Sam Gleske on 17 Apr 2012 14:15:22 -0700

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Re: [PLUG] Server credential storage best practices

As for passwords and account information you should use something like Keepass.  It's a great utility, secure, and designed for just that.  As for client information and other misc files (word documents, financial data, spreadsheets, etc.) which you can't keep in a keepass database (nor should you) I recommend using TrueCrypt.  TrueCrypt allows you to create mountable volumes which are encrypted.  Using software like that which is designed and battle tested should have higher weight than homebrew scripts.  As much as I like openssl, it's not really intended for hundreds of documents at once.  Use the right tool for the right job.

Before storing anything off-site on servers which you don't control you should be aware of the risks.  I notice people are recommending DropBox but around June of last year there was failure in which all user files were open to world without authentication nor notice to the user.

Also Dropbox has stated that their service is not intended as a backup service but a file syncing service.  So if you store your files there as a backup there's no guarantee that they'll be there the next day if XYZ dropbox server goes down.  I'm not saying Dropbox is a bad idea, as long as you secure your files before storing them on Dropbox, but you should be aware of the implications.  Dropbox shouldn't be your only backup copy.  Preferably use something off-site that you control as a back-up only for your encrypted files.  You should imagine if someone stole your laptop, would you be in dire straights?  Make lots of secure copies (i.e. secure first in truecrypt and then backup the tc volume).  It is best to evaluate all of your options and make your own informed decision.  You should put security above all else since it's business data.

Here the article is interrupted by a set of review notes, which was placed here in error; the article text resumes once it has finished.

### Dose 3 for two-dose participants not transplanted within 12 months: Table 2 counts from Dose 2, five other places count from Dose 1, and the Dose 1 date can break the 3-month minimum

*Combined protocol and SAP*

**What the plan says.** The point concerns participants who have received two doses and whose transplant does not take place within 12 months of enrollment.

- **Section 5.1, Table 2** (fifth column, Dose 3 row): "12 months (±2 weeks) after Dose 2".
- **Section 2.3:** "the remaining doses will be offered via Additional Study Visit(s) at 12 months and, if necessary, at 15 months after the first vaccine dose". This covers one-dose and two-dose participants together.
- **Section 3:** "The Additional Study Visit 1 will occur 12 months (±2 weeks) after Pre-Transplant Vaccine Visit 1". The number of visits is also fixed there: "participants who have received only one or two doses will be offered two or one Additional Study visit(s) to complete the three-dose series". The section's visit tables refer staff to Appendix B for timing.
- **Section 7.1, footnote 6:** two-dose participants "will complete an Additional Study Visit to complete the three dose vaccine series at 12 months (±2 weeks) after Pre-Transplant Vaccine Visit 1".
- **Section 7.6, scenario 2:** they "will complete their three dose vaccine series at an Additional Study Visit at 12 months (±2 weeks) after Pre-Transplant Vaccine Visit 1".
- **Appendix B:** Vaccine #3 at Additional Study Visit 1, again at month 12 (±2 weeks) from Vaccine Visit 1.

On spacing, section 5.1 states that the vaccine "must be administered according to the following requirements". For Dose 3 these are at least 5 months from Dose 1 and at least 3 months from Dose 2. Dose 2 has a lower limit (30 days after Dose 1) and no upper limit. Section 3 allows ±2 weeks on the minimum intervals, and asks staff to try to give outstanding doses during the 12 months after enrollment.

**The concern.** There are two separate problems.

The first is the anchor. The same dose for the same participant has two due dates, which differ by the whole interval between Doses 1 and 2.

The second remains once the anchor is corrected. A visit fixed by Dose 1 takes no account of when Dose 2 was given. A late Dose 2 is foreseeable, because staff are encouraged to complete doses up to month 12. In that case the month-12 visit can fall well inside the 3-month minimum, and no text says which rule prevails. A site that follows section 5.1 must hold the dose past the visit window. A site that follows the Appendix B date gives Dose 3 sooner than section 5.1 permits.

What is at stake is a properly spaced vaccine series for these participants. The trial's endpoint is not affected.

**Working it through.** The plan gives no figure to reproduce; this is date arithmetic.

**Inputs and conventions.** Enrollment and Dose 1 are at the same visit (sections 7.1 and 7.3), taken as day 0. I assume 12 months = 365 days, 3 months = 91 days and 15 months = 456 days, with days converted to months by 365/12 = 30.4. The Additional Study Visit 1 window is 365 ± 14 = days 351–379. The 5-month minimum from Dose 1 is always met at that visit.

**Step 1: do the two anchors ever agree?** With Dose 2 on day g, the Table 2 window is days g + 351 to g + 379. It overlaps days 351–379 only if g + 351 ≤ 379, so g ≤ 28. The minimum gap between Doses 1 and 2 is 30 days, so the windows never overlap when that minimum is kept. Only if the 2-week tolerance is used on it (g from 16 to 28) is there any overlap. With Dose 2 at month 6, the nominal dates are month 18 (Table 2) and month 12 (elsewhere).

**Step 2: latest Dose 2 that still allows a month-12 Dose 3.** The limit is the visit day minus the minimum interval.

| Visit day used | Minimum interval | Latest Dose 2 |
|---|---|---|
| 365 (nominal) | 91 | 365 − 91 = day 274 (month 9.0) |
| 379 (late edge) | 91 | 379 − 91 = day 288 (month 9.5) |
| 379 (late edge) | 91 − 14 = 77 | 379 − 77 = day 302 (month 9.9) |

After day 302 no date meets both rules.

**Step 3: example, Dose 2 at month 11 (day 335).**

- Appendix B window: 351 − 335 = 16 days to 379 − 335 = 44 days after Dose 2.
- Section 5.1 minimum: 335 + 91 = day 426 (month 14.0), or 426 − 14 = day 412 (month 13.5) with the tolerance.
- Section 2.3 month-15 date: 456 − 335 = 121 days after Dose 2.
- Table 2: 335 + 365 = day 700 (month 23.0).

To reiterate and emphasize again:
  1. Keepass for password and account information -
  2. TrueCrypt for storing all business related data (including the keepass file) -

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